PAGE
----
FIFA has revealed plans to create a league table based on counties’ racial abuse and discrimination.
Tokyo Sexwale, a member of FIFA's Task Force against Racism and Discrimination, told a United Nations forum on racism and football on Monday that the governing body was “taking the bull by the horns beyond football”.
He added: “The barometer is going to tell that society that the conduct of your sporting people is bringing your country down. I don't think anybody here would like to be low on the barometer.”
Further details are due to be released at the Doha Goals sports conference in Qatar in December, but Sexwale revealed FIFA would ask countries to “commit themselves to a set of principles” at a summit in 2014 and said: “Sport is more powerful than government in breaking down barriers.”
The South African, who was a fierce opponent of apartheid in his homeland and was imprisoned on Robben Island along with Nelson Mandela, stressed that closer monitoring of racist and discriminatory incidents was “very, very key”.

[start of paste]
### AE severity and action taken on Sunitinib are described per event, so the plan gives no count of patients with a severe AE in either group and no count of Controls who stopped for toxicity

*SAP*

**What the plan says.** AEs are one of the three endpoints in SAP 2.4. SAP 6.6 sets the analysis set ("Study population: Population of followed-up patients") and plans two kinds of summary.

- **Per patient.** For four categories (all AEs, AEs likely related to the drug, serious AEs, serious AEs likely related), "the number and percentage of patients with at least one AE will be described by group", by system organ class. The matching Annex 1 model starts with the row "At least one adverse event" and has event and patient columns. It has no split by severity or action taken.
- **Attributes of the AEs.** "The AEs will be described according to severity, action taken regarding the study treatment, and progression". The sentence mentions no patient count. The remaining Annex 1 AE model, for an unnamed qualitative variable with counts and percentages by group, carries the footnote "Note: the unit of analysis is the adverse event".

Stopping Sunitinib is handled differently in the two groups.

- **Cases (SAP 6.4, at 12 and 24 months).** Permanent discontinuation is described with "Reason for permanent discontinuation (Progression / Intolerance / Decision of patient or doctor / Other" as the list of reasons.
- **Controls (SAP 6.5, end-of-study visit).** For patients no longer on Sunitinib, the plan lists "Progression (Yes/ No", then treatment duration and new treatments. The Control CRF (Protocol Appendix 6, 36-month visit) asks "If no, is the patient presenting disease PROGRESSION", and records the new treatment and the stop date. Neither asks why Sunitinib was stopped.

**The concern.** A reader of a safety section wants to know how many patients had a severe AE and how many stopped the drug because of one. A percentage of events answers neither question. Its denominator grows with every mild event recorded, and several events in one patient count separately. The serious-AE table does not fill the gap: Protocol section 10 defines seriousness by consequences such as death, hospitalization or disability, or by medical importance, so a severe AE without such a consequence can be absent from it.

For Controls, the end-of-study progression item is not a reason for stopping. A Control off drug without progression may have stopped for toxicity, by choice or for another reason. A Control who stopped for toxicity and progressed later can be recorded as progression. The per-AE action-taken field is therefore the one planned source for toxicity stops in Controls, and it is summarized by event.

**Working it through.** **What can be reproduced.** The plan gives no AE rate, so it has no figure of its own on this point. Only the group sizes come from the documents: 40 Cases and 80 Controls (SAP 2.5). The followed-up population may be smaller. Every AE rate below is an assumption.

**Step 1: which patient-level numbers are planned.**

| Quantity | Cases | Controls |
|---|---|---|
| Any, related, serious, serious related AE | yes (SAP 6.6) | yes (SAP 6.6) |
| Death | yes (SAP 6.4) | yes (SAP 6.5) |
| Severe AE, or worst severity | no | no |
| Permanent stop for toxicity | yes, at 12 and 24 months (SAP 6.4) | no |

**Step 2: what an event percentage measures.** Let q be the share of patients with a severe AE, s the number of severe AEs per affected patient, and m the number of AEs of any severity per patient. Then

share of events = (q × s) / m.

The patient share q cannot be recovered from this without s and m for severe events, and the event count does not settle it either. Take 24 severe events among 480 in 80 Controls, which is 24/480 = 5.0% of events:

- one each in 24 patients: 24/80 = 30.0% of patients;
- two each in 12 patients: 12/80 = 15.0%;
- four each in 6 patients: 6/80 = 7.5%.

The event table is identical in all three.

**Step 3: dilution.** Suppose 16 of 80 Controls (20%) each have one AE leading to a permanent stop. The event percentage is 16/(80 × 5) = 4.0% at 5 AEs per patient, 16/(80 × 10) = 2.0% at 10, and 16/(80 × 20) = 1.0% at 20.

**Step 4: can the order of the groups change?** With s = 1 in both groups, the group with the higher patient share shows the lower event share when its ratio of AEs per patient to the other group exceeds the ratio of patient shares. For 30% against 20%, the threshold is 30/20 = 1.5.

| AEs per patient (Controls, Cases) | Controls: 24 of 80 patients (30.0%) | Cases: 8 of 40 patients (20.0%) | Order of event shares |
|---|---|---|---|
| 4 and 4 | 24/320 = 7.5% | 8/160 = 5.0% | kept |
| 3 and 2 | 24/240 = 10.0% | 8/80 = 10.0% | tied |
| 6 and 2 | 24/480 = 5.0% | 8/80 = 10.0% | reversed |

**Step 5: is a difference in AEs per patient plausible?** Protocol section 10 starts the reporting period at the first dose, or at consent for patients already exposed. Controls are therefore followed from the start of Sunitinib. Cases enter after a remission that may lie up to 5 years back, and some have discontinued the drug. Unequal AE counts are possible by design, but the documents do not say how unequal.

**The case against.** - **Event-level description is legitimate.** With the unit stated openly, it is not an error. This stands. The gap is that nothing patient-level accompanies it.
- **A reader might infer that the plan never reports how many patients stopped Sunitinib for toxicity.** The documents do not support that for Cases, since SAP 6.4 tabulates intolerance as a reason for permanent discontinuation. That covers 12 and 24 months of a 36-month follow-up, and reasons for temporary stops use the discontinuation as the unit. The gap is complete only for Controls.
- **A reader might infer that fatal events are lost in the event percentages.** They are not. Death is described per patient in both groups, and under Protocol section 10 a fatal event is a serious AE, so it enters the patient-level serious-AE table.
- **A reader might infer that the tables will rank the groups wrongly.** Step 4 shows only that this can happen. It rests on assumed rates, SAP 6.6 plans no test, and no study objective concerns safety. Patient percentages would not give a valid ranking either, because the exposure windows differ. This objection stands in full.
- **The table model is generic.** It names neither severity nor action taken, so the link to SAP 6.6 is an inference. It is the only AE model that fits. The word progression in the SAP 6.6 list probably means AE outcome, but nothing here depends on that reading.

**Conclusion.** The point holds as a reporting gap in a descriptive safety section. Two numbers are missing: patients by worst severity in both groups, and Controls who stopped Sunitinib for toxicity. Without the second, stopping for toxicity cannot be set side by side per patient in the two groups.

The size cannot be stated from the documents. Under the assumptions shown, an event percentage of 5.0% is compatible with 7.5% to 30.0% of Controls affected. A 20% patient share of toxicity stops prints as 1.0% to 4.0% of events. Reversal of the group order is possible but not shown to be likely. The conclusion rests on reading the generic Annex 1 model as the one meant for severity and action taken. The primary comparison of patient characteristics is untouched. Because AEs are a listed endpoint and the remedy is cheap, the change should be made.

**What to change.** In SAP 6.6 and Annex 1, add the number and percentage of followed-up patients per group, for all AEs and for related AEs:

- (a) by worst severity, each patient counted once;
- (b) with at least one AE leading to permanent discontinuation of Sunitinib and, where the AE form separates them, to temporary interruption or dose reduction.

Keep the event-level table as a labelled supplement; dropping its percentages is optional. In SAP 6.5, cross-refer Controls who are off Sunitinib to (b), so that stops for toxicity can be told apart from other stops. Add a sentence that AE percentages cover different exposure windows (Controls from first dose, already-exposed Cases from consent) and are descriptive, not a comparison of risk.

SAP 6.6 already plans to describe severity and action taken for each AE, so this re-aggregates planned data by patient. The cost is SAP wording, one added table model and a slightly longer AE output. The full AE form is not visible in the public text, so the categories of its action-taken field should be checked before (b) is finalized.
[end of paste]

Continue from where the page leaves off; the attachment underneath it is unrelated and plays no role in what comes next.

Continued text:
Michel Platini, the UEFA president and FIFA vice-president, told the U.N. forum that fighting racism “doesn't always make us more popular in the football world”, adding: “We are doing it because it's the right thing to do.
"With extraordinary popularity comes responsibility. Football is honour-bound, by virtue of that very popularity, to promote values which are able to make society more tolerant of diversity.
"Those who govern our game have a duty to protect players, who are in their workplace, against all forms of discrimination. Today's football does not tolerate any discrimination, whether it be racial, cultural, religious, sexist or homophobic, and there's no hierarchy of evil."
FIFA president Sepp Blatter has underlined his desire to introduce tougher sanctions for racism on numerous occasions in recent months and last month told insideworldfootball.com that he believes football is a “force that has written anti-discrimination on its banner under my presidency”.